Henry V

Front Cover
Simon and Schuster, Aug 23, 2011 - Drama - 352 pages
Henry V is Shakespeare's most famous "war play"; it includes the storied English victory over the French at Agincourt. Some of it glorifies war, especially the choruses and Henry's speeches urging his troops into battle. But we also hear bishops conniving for war to postpone a bill that would tax the church, and soldiers expecting to reap profits from the conflict. Even in the speeches of Henry and his nobles, there are many chilling references to the human cost of war.

The authoritative edition of Henry V from The Folger Shakespeare Library, the trusted and widely used Shakespeare series for students and general readers, is now available as an eBook. Features include:

The exact text of the printed book for easy cross-reference
Hundreds of hypertext links for instant navigation
Freshly edited text based on the best early printed version of the play
Full explanatory notes conveniently placed on pages facing the text of the play
Scene-by-scene plot summaries
A key to famous lines and phrases
An introduction to reading Shakespeare’s language
Illustrations from the Folger Shakespeare Library’s vast holdings of rare books
An essay by a leading Shakespeare scholar providing a modern perspective on the play
 

Selected pages

Contents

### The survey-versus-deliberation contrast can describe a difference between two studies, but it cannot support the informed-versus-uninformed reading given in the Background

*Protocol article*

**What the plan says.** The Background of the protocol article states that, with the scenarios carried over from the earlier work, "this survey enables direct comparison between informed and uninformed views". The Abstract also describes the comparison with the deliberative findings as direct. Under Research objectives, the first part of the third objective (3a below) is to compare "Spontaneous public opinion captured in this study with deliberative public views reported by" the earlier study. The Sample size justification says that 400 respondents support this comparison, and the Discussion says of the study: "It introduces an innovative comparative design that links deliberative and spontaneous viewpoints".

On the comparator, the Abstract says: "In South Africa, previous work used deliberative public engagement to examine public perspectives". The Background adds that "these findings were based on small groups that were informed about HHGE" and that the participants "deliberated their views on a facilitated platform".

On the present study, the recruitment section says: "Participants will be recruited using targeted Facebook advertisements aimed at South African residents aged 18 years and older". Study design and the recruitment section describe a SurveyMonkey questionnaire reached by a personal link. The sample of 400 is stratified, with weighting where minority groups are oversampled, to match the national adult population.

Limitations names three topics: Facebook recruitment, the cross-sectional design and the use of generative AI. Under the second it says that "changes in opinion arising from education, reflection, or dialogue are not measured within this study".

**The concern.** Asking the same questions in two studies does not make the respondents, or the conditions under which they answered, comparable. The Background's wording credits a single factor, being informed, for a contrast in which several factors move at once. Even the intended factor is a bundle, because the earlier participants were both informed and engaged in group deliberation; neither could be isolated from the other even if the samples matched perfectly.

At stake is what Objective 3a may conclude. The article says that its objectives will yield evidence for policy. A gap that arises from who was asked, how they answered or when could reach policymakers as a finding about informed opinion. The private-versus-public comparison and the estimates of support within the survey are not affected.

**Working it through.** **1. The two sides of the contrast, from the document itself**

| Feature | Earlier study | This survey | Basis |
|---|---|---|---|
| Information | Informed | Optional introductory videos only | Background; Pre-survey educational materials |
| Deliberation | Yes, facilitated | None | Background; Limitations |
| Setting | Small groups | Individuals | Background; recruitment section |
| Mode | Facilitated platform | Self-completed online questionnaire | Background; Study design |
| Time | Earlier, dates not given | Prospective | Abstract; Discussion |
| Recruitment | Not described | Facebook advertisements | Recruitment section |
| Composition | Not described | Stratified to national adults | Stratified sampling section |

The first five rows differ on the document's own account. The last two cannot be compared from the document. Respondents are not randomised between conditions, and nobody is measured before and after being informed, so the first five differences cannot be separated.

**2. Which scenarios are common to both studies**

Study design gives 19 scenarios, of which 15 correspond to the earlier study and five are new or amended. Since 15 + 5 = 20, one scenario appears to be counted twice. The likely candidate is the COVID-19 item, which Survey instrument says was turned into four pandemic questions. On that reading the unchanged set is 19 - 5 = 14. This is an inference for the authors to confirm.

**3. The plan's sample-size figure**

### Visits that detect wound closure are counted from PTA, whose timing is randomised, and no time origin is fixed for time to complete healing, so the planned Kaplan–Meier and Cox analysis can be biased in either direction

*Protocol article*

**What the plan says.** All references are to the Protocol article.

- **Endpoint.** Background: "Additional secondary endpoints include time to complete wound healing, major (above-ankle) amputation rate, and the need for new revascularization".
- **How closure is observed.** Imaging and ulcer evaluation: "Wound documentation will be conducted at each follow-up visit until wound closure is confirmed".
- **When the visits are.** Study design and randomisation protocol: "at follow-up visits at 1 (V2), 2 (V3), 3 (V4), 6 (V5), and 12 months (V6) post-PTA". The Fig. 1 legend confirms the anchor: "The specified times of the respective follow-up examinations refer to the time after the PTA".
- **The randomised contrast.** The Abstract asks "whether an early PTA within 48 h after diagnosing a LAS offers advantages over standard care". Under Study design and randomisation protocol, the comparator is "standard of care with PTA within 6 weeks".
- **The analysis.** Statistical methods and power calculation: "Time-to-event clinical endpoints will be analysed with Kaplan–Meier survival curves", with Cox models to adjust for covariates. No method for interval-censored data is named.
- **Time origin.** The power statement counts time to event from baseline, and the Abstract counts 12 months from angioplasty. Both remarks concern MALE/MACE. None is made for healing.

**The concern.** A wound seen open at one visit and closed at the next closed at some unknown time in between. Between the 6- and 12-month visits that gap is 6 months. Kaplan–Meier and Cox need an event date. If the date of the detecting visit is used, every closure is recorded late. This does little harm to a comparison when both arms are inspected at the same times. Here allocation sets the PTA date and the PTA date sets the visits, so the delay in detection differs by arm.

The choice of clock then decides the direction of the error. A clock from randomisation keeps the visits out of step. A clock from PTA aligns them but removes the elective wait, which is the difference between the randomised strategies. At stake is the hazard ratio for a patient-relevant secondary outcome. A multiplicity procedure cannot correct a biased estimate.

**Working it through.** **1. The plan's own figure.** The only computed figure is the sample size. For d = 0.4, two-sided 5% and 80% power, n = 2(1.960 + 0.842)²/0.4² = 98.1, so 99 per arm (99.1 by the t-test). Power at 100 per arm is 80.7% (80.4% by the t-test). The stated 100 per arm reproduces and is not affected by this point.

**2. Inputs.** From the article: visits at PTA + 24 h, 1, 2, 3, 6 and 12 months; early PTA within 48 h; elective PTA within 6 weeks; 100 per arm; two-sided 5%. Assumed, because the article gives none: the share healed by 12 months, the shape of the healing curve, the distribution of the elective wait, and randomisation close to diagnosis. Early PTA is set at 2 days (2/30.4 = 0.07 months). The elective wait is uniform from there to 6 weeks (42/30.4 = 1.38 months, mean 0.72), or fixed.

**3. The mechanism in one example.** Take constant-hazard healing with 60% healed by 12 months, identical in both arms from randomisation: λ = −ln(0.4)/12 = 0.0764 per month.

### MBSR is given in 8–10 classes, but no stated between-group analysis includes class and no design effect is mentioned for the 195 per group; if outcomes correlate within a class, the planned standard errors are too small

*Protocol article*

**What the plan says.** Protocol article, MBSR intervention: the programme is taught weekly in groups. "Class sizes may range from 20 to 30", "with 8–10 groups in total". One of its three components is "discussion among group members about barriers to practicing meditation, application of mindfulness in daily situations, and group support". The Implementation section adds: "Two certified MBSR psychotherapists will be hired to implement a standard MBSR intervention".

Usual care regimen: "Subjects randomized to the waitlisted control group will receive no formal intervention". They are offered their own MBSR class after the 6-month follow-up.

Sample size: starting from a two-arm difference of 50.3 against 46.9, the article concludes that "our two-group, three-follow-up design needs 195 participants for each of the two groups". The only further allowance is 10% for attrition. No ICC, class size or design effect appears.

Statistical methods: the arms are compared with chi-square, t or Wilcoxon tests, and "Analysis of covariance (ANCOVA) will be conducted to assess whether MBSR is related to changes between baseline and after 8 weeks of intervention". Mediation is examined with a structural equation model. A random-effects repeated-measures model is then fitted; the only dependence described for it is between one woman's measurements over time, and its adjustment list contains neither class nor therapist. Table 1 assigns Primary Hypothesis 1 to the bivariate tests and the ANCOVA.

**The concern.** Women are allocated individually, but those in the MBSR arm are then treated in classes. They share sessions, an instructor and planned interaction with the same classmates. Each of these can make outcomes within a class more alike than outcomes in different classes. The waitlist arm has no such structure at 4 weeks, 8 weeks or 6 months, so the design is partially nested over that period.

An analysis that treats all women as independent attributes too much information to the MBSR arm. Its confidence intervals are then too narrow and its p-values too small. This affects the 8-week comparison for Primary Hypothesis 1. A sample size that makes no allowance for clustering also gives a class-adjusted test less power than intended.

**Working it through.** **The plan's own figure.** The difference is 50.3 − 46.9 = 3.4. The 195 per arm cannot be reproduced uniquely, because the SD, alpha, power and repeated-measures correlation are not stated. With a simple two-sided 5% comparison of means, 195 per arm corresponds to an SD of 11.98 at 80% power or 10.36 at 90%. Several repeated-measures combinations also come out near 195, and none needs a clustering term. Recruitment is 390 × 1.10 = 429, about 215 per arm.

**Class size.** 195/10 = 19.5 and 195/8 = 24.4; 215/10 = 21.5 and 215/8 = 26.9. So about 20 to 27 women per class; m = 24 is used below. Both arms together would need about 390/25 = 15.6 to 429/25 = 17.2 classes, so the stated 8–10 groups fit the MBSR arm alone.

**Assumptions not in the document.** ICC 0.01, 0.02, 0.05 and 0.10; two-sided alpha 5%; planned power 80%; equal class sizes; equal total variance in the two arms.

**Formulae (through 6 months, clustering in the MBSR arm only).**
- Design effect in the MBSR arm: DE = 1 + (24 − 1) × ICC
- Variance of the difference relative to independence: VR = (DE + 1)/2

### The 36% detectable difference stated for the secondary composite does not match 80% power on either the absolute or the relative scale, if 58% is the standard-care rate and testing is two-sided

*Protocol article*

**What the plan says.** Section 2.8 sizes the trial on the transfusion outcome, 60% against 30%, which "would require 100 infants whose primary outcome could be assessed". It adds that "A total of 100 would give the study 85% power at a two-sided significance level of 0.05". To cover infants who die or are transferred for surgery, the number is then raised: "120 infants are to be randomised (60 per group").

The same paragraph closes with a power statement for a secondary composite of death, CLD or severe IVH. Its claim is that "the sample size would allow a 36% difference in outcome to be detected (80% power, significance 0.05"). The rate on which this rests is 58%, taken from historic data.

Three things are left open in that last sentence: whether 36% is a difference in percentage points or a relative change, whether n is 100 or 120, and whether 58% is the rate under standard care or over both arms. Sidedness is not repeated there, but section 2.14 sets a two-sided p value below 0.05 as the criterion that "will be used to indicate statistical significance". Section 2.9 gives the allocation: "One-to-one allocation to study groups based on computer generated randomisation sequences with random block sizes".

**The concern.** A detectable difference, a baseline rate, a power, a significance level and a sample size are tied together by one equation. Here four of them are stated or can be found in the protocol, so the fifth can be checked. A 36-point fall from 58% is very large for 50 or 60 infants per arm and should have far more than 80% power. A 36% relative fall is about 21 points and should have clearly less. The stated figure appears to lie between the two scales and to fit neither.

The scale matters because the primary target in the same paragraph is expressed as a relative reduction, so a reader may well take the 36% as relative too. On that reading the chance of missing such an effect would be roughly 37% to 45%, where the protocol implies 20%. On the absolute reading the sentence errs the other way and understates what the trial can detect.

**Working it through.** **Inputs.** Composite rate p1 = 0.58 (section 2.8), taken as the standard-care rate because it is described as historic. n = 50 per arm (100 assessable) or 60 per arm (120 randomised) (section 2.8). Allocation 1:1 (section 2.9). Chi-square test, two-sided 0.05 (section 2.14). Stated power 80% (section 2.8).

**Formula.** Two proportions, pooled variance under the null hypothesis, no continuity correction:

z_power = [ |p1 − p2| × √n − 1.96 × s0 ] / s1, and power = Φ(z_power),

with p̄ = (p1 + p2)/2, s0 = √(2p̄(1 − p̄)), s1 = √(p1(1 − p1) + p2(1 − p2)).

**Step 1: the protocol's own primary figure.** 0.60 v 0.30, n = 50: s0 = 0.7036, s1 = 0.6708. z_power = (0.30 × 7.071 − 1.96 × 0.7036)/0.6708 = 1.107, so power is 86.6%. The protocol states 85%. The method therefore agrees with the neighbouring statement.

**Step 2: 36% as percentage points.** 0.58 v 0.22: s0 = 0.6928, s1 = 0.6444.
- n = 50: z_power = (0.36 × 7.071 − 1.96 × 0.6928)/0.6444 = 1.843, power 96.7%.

Editors Preface
ix
Shakespeares Henry V
xiii
Henry V
xvi
Shakespeares Life
xxix
Shakespeares Theater
xxxix
The Publication of Shakespeares Plays
xlviii
An Introduction to This Text
lii
Text of the Play with Commentary
1
ACT 3 Scene 6
109
ACT 3 Scene 7
121
ACT 4 Scene 1
137
ACT 4 Scene 2
157
ACT 4 Scene 3
161
ACT 4 Scene 4
171
ACT 4 Scene 5
175
ACT 4 Scene 6
177

ACT 1 Scene 1
11
ACT 1 Scene 2
17
ACT 2 Scene 1
43
ACT 2 Scene 2
51
ACT 2 Scene 3
65
ACT 2 Scene 4
69
ACT 3 Scene 1
85
ACT 3 Scene 2
87
ACT 3 Scene 3
97
ACT 3 Scene 4
101
ACT 3 Scene 5
105
ACT 4 Scene 7
181
ACT 4 Scene 8
193
ACT 5 Scene 1
207
ACT 5 Scene 2
213
Longer Notes
239
Textual Notes
245
A Modern Perspective
253
Further Reading
279
Key to Famous Lines and Phrases
293
Copyright

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About the author (2011)

William Shakespeare was born in April 1564 in the town of Stratford-upon-Avon, on England’s Avon River. When he was eighteen, he married Anne Hathaway. The couple had three children—an older daughter Susanna and twins, Judith and Hamnet. Hamnet, Shakespeare’s only son, died in childhood. The bulk of Shakespeare’s working life was spent in the theater world of London, where he established himself professionally by the early 1590s. He enjoyed success not only as a playwright and poet, but also as an actor and shareholder in an acting company. Although some think that sometime between 1610 and 1613 Shakespeare retired from the theater and returned home to Stratford, where he died in 1616, others believe that he may have continued to work in London until close to his death.

Barbara A. Mowat is Director of Research emerita at the Folger Shakespeare Library, Consulting Editor of Shakespeare Quarterly, and author of The Dramaturgy of Shakespeare’s Romances and of essays on Shakespeare’s plays and their editing.

Paul Werstine is Professor of English at the Graduate School and at King’s University College at Western University. He is a general editor of the New Variorum Shakespeare and author of Early Modern Playhouse Manuscripts and the Editing of Shakespeare and of many papers and articles on the printing and editing of Shakespeare’s plays.

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